However, there are ways to feel like a writer. I’ve joined a local critique group, a writer’s group, and may even do more of those depending on suitability and availability. That gives me people and accountability so that writing comes with a deadline rather than just something hovering in the background. I like deadlines. I like having something specific to aim for. It also feels more professional somehow. And more “doing” rather than “wishing.”

So today, I had to remind myself again that it’s okay. Sometimes you feel down in the dumps, and question everything. It’s okay. Feel it in the moment. Then get back up, dust off your pants, and start again. Because that’s all it is. One word after another. Sometimes it’s crappy words. Sometimes it’s torturous words. But they come. Because they are in me. Patiently waiting. When I stop obsessing and worrying about being a writer, underneath it, I already am. When I remember why I wanted to do this – for the pleasure of creating my own stories – it suddenly becomes such an achievable thing. It is there, waiting to be unearthed, to be moulded in my voice. Because I am a writer. 

 

Book launch report – The Dark Half of the Year

Time does run away when you are being busy, which all of January, I’ve been. So it’s taken me 8 days to report back on the book launch that took place on January 28th in Bristol.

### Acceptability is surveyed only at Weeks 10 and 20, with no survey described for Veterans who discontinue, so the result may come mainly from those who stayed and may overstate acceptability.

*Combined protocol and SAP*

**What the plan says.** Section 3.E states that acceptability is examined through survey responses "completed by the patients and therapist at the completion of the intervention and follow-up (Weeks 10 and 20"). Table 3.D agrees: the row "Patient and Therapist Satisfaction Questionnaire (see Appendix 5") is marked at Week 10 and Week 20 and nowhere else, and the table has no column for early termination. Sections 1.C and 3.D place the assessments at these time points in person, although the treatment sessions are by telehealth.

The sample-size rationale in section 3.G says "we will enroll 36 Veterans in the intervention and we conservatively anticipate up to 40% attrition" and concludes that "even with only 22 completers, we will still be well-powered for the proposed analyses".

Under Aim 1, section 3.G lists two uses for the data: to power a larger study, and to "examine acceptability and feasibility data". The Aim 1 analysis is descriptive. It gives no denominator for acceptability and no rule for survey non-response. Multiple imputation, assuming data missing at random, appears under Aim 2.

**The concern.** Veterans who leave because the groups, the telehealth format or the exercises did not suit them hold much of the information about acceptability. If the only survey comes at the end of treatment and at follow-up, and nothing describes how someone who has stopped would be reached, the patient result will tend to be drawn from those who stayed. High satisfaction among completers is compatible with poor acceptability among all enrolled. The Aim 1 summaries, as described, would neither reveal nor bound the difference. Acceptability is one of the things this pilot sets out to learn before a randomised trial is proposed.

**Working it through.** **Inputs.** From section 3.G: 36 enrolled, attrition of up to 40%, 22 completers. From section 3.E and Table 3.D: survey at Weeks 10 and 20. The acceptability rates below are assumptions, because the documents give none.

We launched this gorgeous book, The Dark Half the Year, which is an anthology of ghost stories set on particular winter days. It’s a collective effort from the North Bristol Writers. I’m thrilled to be in it. My story, The Ancestors, is set on Diwali when Asha has to confront her ghosts. 

The launch was great, very well organised, and in a great venue. Thomas David Parker found us an event room in the Royal Navy Volunteer pub. A cosy little venue with the right amount of charm, and of course drinks. Thomas, who is also one of the authors in the book, acted as our host for the afternoon.  He interviewed the editors, Ian Milstead and Pete Sutton on how the book came to be. We also had some readings. Then myself and three others were interviewed about our stories. (You can watch mini-clips of my interview on my YouTube channel) This followed by more readings, and then a panel about ghosts. So it was a very ghostly, but fun afternoon. 

At book signings, we are happy to report, we sold out. Books were signed. Fun was had. I had a chance to catch up with all my lovely friends and colleagues in Bristol. All in all, a good day out. 

And if you haven’t got a copy of Dark Half of the Year yet, it’s now available on Amazon

 

Problem Daughters Anthology: an interview with the editor

I interviewed Rivqa Rafael, one of the editors of the upcoming Problem Daughters anthology. It’s an amazing, worthy project. I hope you will find this interview both interesting and useful. Please do spread the word about this anthology.

Problem Daughters will amplify the voices of women who are sometimes excluded from mainstream feminism. It will be an anthology of beautiful, thoughtful, unconventional speculative fiction and poetry around the theme of intersectional feminism, focusing on the lives and experiences of marginalized women, such as those who are of colour, QUILTBAG, disabled, sex workers, and all intersections of these. Edited by Nicolette Barischoff, Rivqa Rafael and Djibril al-Ayad, the anthology will be published by Futurefire.net Publishing and is currently being crowdfunded.

DG: Problem Daughters. Let’s talk about the name first.  Why this title? And why “Daughters” specifically, as opposed to women, mothers, sisters etc.